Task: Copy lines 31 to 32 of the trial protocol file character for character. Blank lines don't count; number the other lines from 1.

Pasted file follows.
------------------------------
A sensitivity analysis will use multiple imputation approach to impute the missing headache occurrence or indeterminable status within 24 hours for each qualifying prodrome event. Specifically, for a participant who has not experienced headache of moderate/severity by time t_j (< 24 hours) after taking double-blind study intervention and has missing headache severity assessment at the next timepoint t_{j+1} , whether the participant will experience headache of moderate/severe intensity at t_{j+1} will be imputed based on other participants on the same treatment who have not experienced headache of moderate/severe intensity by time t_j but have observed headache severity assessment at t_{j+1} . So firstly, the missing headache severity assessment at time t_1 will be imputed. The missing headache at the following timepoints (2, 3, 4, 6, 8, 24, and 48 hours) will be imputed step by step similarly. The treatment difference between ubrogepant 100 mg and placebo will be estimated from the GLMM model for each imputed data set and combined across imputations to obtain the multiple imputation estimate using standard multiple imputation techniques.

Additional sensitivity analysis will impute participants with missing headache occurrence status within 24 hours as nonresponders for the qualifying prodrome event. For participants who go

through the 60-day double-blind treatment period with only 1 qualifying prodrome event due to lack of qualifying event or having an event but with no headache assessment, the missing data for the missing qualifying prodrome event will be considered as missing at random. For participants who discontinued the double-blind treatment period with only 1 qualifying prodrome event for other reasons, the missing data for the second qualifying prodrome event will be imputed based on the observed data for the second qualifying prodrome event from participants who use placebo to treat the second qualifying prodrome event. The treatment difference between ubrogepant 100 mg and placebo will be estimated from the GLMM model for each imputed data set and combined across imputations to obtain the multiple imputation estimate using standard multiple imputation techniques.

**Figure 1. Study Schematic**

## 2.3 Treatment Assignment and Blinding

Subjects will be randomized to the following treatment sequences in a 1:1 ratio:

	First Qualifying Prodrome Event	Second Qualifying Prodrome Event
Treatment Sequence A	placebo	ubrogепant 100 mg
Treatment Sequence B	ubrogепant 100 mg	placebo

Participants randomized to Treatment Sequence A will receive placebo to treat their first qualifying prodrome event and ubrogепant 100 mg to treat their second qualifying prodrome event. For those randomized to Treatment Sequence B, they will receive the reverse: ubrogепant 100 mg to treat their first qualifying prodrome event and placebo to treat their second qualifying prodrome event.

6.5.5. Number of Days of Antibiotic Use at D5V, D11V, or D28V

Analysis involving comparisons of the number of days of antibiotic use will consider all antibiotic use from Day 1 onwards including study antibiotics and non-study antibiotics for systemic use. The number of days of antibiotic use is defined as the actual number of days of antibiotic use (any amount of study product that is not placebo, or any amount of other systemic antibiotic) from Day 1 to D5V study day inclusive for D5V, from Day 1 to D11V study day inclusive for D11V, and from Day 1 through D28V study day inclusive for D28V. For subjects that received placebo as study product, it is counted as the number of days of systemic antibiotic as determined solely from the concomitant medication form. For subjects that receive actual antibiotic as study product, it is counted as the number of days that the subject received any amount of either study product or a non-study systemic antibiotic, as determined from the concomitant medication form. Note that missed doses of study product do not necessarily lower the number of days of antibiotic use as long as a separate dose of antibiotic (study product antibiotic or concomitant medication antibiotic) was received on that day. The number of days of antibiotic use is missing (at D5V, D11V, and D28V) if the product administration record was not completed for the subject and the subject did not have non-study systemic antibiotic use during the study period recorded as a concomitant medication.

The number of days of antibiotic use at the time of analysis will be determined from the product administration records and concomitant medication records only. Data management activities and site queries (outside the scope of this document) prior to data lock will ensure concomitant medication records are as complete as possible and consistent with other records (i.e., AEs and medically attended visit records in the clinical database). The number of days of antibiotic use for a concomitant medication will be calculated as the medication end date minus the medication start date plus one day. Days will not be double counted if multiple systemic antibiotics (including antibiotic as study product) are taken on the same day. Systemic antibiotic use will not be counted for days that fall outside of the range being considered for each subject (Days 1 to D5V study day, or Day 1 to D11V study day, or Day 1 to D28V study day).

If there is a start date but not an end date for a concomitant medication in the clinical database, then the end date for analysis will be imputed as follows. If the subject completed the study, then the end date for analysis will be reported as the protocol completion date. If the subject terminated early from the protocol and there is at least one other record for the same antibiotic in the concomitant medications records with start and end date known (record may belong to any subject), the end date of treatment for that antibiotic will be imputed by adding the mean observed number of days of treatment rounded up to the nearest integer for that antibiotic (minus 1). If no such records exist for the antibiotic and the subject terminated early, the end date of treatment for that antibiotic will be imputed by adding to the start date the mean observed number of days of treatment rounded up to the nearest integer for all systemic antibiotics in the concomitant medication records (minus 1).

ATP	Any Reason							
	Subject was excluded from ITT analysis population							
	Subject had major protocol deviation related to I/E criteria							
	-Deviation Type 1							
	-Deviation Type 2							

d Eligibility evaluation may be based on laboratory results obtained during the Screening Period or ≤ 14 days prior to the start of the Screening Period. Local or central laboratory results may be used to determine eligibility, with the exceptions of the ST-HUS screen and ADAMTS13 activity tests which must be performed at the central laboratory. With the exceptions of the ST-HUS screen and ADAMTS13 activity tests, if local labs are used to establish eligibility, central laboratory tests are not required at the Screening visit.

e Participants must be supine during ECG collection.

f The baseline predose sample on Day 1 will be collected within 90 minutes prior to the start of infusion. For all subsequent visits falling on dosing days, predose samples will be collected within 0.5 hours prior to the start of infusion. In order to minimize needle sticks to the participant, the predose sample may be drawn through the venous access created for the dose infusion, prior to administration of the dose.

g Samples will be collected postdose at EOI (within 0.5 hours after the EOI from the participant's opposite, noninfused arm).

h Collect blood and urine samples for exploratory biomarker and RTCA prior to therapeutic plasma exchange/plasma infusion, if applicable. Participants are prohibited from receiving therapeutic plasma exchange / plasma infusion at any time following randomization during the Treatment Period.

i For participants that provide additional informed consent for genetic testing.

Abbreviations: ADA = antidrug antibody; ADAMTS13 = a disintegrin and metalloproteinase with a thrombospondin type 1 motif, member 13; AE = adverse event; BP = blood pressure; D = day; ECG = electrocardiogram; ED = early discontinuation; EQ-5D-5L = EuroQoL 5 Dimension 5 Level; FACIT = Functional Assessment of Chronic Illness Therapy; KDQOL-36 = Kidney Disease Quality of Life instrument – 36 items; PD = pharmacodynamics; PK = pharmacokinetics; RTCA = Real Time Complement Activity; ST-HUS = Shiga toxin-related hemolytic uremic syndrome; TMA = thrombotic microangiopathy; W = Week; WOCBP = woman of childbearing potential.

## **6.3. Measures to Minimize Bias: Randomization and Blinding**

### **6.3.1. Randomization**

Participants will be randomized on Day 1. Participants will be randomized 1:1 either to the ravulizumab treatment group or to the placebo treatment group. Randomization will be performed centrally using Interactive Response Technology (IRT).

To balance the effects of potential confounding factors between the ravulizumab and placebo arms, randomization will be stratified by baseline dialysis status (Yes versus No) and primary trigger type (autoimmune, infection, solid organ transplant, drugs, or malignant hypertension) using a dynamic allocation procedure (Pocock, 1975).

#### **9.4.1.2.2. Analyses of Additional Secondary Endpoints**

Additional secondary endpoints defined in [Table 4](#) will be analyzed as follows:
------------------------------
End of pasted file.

#### **9.4.1.2.2. Analyses of Additional Secondary Endpoints**

Additional secondary endpoints defined in [Table 4](#) will be analyzed as follows: